Mexico is a home away from home for Canadian mineral explorers and junior mine developers, with its highly prospective geology, low operating costs and pro-mining culture. Here are six Canadian juniors with active programs in Mexico.
Alamos Gold (TSX: AGI) is a Toronto-based, intermediate gold producer with three operating mines: Mulatos and El Chanate in Mexico’s Sonora state, and the Young-Davidson gold mine in northern Ontario. Together, they are slated to produce 400,000 to 430,000 oz. gold this year at all-in sustaining costs (AISCs) of US$940 per oz. gold.
The Mulatos mine started production in 2005 as Alamos’ founding operation, and has produced 1.7 million oz. gold to date from an open pit with a combination heap-leach and high-grade mill. Based on reserves at the end of 2016, Mulatos has at least another five years of mine life, and is on track to produce 150,000 to 160,000 oz. gold this year.
Alamos still considers the large land package around the mine as prospective for gold, and has budgeted $17 million for exploration there this year.
El Chanate is an open-pit, heap-leach mine that is at the end of its life and is only producing gold though residual leaching. During the second quarter, production was 17,600 oz. gold at an AISC of US$1,208 per ounce.
Much of Alamos’ mid-term gold production growth could come from its three development projects in Turkey, but it is also developing the Lynn Lake project in Manitoba, the Esperanza project in Mexico’s Morelos state and the Quartz Mountain project in Oregon.
Alamos has no debt, $150 million in cash and equivalents, and $150 million in undrawn credit.
A driller at Almaden Minerals’ Ixtaca gold-silver project in Mexico. Credit: Almaden Minerals
Vancouver-based Almaden Minerals (TSX: AMM; NYSE-MKT: AAU) is developing its wholly owned Tuligtic property in Mexico, which includes the Ixtaca gold-silver deposit. Led by Duane and Morgan Poliquin, Almaden staked and discovered Ixtaca in 2010 and describes it as “one of Mexico’s premier precious metal deposits.”
Almaden’s subsequent drilling at Ixtaca has outlined a reserve that stands at 65.1 million tonnes grading 0.62 gram gold per tonne and 37.7 grams silver per tonne, for 1.3 million contained oz. gold and 79 million contained oz. silver (or 2.4 million equivalent oz. gold).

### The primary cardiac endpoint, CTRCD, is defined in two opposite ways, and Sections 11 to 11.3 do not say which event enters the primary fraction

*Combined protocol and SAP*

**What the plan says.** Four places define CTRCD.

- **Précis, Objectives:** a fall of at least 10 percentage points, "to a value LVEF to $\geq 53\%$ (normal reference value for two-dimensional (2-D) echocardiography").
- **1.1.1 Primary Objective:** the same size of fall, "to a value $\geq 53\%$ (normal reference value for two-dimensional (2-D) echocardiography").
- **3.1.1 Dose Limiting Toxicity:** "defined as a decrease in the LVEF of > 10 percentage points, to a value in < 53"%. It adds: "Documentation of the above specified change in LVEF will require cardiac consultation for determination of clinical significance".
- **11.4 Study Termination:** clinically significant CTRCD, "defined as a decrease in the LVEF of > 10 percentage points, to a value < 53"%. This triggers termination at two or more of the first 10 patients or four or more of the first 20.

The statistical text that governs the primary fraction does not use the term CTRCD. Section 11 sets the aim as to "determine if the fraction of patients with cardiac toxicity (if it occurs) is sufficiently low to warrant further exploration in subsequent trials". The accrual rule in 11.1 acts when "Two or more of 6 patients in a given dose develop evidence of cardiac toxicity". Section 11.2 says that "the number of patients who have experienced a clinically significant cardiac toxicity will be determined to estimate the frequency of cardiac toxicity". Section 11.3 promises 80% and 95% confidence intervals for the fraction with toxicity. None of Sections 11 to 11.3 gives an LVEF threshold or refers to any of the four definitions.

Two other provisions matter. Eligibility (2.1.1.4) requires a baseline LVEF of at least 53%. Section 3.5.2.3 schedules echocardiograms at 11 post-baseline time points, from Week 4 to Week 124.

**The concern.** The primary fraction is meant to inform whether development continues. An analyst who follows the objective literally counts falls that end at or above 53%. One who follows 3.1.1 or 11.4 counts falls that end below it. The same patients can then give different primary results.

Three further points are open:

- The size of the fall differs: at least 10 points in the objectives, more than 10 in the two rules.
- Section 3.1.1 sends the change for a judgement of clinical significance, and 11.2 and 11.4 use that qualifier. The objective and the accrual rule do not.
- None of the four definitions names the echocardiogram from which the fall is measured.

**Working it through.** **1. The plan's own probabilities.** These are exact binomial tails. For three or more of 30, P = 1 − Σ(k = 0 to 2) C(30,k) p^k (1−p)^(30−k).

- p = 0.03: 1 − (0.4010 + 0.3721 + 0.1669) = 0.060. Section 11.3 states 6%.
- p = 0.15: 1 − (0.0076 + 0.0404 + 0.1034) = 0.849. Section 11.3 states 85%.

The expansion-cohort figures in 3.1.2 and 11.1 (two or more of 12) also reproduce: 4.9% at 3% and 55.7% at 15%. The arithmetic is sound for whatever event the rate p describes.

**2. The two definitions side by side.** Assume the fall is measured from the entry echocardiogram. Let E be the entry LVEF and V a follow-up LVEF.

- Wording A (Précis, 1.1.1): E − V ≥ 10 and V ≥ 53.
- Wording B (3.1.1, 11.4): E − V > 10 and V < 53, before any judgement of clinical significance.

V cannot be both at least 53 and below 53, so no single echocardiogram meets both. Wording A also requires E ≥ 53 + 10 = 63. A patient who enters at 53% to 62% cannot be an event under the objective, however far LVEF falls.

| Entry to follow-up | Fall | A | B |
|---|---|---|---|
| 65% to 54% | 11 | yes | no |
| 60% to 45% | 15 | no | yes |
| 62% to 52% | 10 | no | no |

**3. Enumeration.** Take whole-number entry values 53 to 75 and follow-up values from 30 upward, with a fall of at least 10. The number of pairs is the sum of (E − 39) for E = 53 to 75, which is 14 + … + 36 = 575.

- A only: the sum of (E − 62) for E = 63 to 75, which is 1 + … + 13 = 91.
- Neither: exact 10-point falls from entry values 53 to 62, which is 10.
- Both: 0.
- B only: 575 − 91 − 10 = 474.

Measured and indicated resources add 126 million tonnes at 0.49 gram gold and 26.99 grams silver for another contained 2 million oz. gold and 109 million oz. silver. Forty-seven million tonnes at lower grades lie in the inferred category.
Almaden describes the mineralization as occurring as cohesive, high-grade vein swarms hosted by barren limestone, and says conventional gravity and flotation would “readily separate barren limestone” from veins to create a high-grade concentrate, which leaches well to a doré bar.The company says preproduction engineering studies are underway, which should provide the necessary data for a production permit application.
According to a prefeasibility study, a mine at Ixtaca with a 14-year life producing 147,900 equivalent oz. gold per year at an US$862 per oz. AISC would cost US$117 million in initial capital expenses and have a 41% internal rate of return, plus a 2.2-year payback period. The net present value is US$310 million at a 5% discount rate.
At last count, Almaden had $20 million in cash and no debt.
Map of Americas Silver’s claims in Mexico’s Cosala district. Credit: Americas Silver.
Americas Silver (TSX: USA; NYSE-MKT: USAS) expects its Cosala district operations in Mexico’s Sinaloa state and its Galena complex in northern Idaho will deliver sustainable annual production of 5 million to 5.6 million equivalent oz. silver. It has a goal to be a “first quartile cost silver producer” by 2018.
The Toronto-based junior says Cosala offers “significant cash flow and exploration upside,” and notes that AISCs at Cosala have fallen 103% since 2014.
Cosala includes the fully funded, US$18-million San Rafael development project that is now under construction and should come on-stream by the end of September, providing what the company describes as “significant cash flow and reduction in cash costs.”
For all of 2017, Americas Silver is forecasting total production of 2 to 2.5 million oz. silver, or 5 to 5.5 million equivalent oz. silver at cash costs of US$4 to US$5 per oz. silver and AISCs of US$9 to US$10 per ounce.
In Mexico’s Sonora state, Americas Silver has its San Felipe silver-lead-zinc development project — a high-grade past producer acquired by Hochschild in 2006, which spent US$45 million on the asset. Americas Silver acquired an option on the property for US$7 million and has a second payment due in December.
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